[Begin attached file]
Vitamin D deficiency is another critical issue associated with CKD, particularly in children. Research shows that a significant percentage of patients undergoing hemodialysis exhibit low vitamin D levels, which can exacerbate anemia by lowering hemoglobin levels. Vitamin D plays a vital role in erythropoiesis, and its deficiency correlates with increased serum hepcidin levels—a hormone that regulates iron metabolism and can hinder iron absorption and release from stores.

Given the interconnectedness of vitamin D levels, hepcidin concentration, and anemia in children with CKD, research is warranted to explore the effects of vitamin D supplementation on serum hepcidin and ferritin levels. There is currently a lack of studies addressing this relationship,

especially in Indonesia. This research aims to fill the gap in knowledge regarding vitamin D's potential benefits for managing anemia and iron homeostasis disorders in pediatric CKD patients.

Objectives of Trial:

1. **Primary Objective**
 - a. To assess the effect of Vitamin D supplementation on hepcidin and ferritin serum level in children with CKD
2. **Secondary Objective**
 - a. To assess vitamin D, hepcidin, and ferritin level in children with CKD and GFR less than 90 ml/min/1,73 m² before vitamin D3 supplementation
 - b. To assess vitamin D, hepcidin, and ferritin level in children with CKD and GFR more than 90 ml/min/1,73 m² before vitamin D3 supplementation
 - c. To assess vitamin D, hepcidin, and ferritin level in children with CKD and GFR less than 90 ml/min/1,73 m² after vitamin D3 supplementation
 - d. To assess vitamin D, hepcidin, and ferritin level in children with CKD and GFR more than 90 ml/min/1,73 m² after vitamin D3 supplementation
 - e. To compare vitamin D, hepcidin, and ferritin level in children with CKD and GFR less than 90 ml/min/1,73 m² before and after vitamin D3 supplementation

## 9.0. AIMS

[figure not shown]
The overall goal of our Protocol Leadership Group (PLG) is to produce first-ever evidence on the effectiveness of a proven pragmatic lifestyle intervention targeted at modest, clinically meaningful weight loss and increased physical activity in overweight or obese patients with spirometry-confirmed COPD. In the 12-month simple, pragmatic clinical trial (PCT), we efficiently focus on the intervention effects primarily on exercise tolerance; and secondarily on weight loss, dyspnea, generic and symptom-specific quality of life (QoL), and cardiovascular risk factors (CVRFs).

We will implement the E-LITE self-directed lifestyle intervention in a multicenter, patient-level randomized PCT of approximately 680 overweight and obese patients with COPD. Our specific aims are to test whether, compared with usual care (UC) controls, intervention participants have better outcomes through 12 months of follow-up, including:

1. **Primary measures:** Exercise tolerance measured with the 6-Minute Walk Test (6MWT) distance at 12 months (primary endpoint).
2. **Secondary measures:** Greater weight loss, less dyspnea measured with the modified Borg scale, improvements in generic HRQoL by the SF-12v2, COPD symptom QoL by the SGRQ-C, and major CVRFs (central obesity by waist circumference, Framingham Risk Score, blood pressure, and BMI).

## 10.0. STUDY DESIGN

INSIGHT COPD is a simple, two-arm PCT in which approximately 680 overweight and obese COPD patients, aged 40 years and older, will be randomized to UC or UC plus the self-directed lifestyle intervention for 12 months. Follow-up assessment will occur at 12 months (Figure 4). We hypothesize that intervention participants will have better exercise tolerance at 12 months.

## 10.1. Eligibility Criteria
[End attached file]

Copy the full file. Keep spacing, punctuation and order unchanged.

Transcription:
Vitamin D deficiency is another critical issue associated with CKD, particularly in children. Research shows that a significant percentage of patients undergoing hemodialysis exhibit low vitamin D levels, which can exacerbate anemia by lowering hemoglobin levels. Vitamin D plays a vital role in erythropoiesis, and its deficiency correlates with increased serum hepcidin levels—a hormone that regulates iron metabolism and can hinder iron absorption and release from stores.

Given the interconnectedness of vitamin D levels, hepcidin concentration, and anemia in children with CKD, research is warranted to explore the effects of vitamin D supplementation on serum hepcidin and ferritin levels. There is currently a lack of studies addressing this relationship,

especially in Indonesia. This research aims to fill the gap in knowledge regarding vitamin D's potential benefits for managing anemia and iron homeostasis disorders in pediatric CKD patients.

Objectives of Trial:

1. **Primary Objective**
 - a. To assess the effect of Vitamin D supplementation on hepcidin and ferritin serum level in children with CKD
2. **Secondary Objective**
 - a. To assess vitamin D, hepcidin, and ferritin level in children with CKD and GFR less than 90 ml/min/1,73 m² before vitamin D3 supplementation
 - b. To assess vitamin D, hepcidin, and ferritin level in children with CKD and GFR more than 90 ml/min/1,73 m² before vitamin D3 supplementation
 - c. To assess vitamin D, hepcidin, and ferritin level in children with CKD and GFR less than 90 ml/min/1,73 m² after vitamin D3 supplementation
 - d. To assess vitamin D, hepcidin, and ferritin level in children with CKD and GFR more than 90 ml/min/1,73 m² after vitamin D3 supplementation
 - e. To compare vitamin D, hepcidin, and ferritin level in children with CKD and GFR less than 90 ml/min/1,73 m² before and after vitamin D3 supplementation

## 9.0. AIMS

[figure not shown]
The overall goal of our Protocol Leadership Group (PLG) is to produce first-ever evidence on the effectiveness of a proven pragmatic lifestyle intervention targeted at modest, clinically meaningful weight loss and increased physical activity in overweight or obese patients with spirometry-confirmed COPD. In the 12-month simple, pragmatic clinical trial (PCT), we efficiently focus on the intervention effects primarily on exercise tolerance; and secondarily on weight loss, dyspnea, generic and symptom-specific quality of life (QoL), and cardiovascular risk factors (CVRFs).

We will implement the E-LITE self-directed lifestyle intervention in a multicenter, patient-level randomized PCT of approximately 680 overweight and obese patients with COPD. Our specific aims are to test whether, compared with usual care (UC) controls, intervention participants have better outcomes through 12 months of follow-up, including:

1. **Primary measures:** Exercise tolerance measured with the 6-Minute Walk Test (6MWT) distance at 12 months (primary endpoint).
2. **Secondary measures:** Greater weight loss, less dyspnea measured with the modified Borg scale, improvements in generic HRQoL by the SF-12v2, COPD symptom QoL by the SGRQ-C, and major CVRFs (central obesity by waist circumference, Framingham Risk Score, blood pressure, and BMI).

## 10.0. STUDY DESIGN

INSIGHT COPD is a simple, two-arm PCT in which approximately 680 overweight and obese COPD patients, aged 40 years and older, will be randomized to UC or UC plus the self-directed lifestyle intervention for 12 months. Follow-up assessment will occur at 12 months (Figure 4). We hypothesize that intervention participants will have better exercise tolerance at 12 months.

## 10.1. Eligibility Criteria